About 80% sorghum roots in sorghum-pigeonpea intercrop were within 0.6 m soil profile, of which more than 60% were in the top 0 - 0.20 m layer (Figure 3). On the contrary, more than 75% pigeonpea roots were below 0.60 m depth in the soil. Rooting patterns of sorghum-pigeonpea intercrop thus have a weak competition between them for water and nutrient extraction zone in the soil profile.

3.3. Grain yield of Sorghum

Mean sorghum yields due to tillage were not significant in both the years (Table 2). But mean yields due to supplementary irrigations were significantly greater in I2 than in I1 both in 2013 and 2014. Yields were at par in

Figure 2. Average growth pattern of sorghum and pigeonpea.

Figure 3. Average root distribution patterns of sorghum and pigeonpea.

I2 and I3. Interaction of tillage and irrigations showed that grain yields in RT + I2 and RT + I3 were at par in both the years and significantly greater than in RT + I1. However, despite more and better distributed rainfall in 2014 yields were lower than in 2013 except in I0. Decreasing trends in yield indicate growing deficiency of nutrients other than applied N and P. Potassium deficiency symptoms were common.

3.4. Stover Yield of Sorghum

Mean stover yields were independent of tillage but were significantly higher in I2 and I3 than in I1 (Table 3). Interaction effects showed significantly higher yields in RT + I3 in 2013 and in RT + I2 in 2014. Halving et al. [20] also observed greater stover production in sorghum due to improved nutrient uptake.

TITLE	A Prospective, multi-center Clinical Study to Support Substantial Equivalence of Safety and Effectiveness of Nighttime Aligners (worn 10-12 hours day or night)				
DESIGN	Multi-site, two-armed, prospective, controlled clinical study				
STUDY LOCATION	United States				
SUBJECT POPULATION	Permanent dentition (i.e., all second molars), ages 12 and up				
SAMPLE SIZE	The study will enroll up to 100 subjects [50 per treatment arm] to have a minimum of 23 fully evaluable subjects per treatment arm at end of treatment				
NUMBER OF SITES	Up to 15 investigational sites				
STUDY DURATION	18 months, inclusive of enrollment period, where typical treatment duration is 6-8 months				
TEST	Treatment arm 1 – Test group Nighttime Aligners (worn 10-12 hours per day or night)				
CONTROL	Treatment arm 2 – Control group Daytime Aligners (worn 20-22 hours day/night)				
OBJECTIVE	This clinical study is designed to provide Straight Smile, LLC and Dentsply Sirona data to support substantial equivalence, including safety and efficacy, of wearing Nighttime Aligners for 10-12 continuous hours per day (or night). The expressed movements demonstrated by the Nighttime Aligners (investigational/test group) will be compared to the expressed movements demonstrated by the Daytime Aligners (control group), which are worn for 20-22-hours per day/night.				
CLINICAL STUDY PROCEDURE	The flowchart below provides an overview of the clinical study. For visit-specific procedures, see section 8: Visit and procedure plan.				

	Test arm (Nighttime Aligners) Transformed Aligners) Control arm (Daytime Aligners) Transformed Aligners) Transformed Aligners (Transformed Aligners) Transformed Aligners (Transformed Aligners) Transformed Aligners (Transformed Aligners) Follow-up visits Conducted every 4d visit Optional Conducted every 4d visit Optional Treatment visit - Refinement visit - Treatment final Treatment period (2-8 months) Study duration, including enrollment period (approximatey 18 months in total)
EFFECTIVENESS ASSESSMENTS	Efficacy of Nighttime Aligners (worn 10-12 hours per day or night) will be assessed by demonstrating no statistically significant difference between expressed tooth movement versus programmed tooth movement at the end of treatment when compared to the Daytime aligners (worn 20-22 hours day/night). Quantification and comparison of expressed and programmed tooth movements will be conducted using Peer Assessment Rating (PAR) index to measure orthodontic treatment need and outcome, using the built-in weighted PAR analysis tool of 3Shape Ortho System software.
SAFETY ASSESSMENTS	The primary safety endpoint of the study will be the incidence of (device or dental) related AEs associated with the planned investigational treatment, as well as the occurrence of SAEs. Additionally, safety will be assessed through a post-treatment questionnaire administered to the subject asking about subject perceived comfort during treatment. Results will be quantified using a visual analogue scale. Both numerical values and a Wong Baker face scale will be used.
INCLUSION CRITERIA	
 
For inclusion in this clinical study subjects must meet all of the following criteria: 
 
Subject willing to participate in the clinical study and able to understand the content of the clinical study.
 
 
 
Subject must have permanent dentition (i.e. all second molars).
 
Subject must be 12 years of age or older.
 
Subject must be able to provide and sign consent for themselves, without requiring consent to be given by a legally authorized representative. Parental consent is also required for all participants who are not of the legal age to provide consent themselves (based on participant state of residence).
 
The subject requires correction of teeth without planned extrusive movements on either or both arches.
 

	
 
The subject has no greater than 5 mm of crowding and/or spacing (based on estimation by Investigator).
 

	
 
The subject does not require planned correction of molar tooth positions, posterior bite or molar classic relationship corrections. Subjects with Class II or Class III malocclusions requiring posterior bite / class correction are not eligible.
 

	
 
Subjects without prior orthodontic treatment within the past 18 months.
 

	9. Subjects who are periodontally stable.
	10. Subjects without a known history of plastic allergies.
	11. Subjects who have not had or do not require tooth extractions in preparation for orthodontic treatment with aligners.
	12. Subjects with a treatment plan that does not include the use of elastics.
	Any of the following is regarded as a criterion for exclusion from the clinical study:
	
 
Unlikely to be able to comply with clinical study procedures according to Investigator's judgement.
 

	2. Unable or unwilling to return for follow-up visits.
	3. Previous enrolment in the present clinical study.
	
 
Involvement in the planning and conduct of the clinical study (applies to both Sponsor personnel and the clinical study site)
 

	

3.5. Grain and Stalk Yields of Pigeonpea

Two-year average grain and stalk yields of pigeonpea are shown in Table 4. Mean grain yields of pigeonpea due to tillage were significantly higher in CT (1098 kg∙ha−1) and that due to irrigations were higher in I3 (1271 kg∙ha−1). Increases in yields were 215% in I1 from I0 and 153% in I2 from I1. Interaction effects showed that pigeonpea yields increased significantly with irrigations for sorghum in ZT and RT. Yields were at par in CT + I2 and RT + I3. Since all inputs such as tillage, fertilizers and irrigations were applied based on requirements for sorghum, possibility of raising pigeonpea on residual soil moisture in sorghum-pigeonpea intercrop are promising.